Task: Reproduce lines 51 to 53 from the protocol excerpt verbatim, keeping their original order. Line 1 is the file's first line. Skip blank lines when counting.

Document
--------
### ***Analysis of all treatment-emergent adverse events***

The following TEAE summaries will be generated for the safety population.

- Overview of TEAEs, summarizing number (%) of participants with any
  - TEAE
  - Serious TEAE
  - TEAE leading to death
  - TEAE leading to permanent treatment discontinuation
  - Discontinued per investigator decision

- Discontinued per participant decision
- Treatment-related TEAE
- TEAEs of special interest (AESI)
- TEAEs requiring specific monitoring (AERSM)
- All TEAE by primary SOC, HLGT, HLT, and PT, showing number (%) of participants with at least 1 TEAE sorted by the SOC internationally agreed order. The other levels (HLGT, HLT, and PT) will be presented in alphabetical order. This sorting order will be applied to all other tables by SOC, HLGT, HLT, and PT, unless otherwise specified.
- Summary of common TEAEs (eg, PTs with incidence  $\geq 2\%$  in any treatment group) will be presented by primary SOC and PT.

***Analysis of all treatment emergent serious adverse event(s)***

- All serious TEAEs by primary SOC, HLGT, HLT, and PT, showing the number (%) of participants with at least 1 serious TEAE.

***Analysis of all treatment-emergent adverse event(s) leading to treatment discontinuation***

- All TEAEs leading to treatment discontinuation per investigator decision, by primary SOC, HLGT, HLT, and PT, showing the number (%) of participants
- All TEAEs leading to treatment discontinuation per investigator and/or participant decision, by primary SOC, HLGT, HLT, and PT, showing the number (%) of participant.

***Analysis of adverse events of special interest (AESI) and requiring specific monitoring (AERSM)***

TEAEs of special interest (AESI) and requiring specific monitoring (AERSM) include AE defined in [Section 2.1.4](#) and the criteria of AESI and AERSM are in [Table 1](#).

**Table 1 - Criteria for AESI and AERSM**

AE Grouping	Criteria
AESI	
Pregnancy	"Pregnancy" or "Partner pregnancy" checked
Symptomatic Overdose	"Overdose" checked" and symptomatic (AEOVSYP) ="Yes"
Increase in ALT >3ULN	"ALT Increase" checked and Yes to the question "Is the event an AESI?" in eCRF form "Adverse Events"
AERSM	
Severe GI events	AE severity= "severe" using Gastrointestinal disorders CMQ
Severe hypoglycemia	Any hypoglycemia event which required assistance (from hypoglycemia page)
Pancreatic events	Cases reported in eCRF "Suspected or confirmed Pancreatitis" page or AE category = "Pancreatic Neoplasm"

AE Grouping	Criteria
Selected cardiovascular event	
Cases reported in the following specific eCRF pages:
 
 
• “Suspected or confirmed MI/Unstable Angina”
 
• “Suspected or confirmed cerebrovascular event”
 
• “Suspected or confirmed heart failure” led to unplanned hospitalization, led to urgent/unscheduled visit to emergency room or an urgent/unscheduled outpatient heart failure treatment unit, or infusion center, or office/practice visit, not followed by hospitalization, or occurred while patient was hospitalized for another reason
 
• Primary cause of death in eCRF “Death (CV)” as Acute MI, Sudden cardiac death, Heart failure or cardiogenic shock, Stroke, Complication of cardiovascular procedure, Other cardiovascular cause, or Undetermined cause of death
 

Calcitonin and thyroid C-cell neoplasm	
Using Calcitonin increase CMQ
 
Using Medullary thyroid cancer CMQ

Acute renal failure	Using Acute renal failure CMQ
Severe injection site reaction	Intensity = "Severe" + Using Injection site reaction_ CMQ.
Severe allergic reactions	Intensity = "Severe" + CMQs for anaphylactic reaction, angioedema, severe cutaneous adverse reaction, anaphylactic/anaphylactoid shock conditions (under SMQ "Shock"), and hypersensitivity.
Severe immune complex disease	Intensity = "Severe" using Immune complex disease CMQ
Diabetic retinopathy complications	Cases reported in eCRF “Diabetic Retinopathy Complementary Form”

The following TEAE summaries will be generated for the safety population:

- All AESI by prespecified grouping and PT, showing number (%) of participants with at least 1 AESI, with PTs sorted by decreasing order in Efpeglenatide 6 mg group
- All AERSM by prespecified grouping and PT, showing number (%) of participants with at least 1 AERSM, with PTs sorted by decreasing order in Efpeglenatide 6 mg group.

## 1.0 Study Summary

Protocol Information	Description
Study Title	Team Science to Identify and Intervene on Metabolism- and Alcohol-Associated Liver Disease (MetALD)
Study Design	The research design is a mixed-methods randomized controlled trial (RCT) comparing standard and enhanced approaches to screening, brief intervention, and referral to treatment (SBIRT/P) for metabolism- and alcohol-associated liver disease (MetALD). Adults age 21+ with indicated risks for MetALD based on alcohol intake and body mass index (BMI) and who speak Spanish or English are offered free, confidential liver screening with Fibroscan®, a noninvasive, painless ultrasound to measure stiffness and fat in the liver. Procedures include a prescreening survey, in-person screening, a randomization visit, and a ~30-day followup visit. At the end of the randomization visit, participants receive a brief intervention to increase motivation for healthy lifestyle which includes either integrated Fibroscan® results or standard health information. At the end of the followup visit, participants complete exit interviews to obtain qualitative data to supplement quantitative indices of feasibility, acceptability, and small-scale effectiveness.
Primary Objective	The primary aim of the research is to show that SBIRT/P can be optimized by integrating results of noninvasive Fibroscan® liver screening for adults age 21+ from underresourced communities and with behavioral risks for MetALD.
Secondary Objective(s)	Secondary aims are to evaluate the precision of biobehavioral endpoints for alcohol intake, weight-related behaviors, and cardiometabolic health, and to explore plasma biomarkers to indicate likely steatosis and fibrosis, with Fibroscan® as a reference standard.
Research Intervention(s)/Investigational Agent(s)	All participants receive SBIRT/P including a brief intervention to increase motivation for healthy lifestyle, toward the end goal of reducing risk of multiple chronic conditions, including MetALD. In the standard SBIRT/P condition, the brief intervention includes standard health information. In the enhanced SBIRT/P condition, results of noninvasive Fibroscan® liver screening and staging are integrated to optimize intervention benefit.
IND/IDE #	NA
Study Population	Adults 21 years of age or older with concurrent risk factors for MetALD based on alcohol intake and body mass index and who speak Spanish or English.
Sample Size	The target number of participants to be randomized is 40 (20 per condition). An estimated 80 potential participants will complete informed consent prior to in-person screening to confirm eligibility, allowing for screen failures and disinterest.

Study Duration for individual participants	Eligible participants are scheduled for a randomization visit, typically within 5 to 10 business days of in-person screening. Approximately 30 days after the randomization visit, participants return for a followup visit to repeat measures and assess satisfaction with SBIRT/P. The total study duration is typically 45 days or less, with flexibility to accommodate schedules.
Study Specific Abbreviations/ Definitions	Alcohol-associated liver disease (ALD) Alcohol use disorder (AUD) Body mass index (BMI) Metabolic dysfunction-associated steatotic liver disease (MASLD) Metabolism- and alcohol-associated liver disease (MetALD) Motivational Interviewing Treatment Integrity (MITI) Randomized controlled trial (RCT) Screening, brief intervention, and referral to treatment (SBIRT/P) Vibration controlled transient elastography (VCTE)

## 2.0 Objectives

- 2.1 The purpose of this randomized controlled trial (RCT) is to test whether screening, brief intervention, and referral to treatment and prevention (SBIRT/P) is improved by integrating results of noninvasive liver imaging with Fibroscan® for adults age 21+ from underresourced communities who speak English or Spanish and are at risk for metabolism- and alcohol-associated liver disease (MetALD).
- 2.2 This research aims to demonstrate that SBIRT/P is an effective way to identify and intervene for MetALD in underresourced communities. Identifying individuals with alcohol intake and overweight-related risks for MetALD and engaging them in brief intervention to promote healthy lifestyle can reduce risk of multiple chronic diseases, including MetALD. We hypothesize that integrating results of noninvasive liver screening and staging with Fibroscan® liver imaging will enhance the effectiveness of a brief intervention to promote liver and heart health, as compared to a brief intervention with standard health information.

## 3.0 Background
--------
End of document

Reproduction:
Protocol Information	Description
Study Title	Team Science to Identify and Intervene on Metabolism- and Alcohol-Associated Liver Disease (MetALD)
Study Design	The research design is a mixed-methods randomized controlled trial (RCT) comparing standard and enhanced approaches to screening, brief intervention, and referral to treatment (SBIRT/P) for metabolism- and alcohol-associated liver disease (MetALD). Adults age 21+ with indicated risks for MetALD based on alcohol intake and body mass index (BMI) and who speak Spanish or English are offered free, confidential liver screening with Fibroscan®, a noninvasive, painless ultrasound to measure stiffness and fat in the liver. Procedures include a prescreening survey, in-person screening, a randomization visit, and a ~30-day followup visit. At the end of the randomization visit, participants receive a brief intervention to increase motivation for healthy lifestyle which includes either integrated Fibroscan® results or standard health information. At the end of the followup visit, participants complete exit interviews to obtain qualitative data to supplement quantitative indices of feasibility, acceptability, and small-scale effectiveness.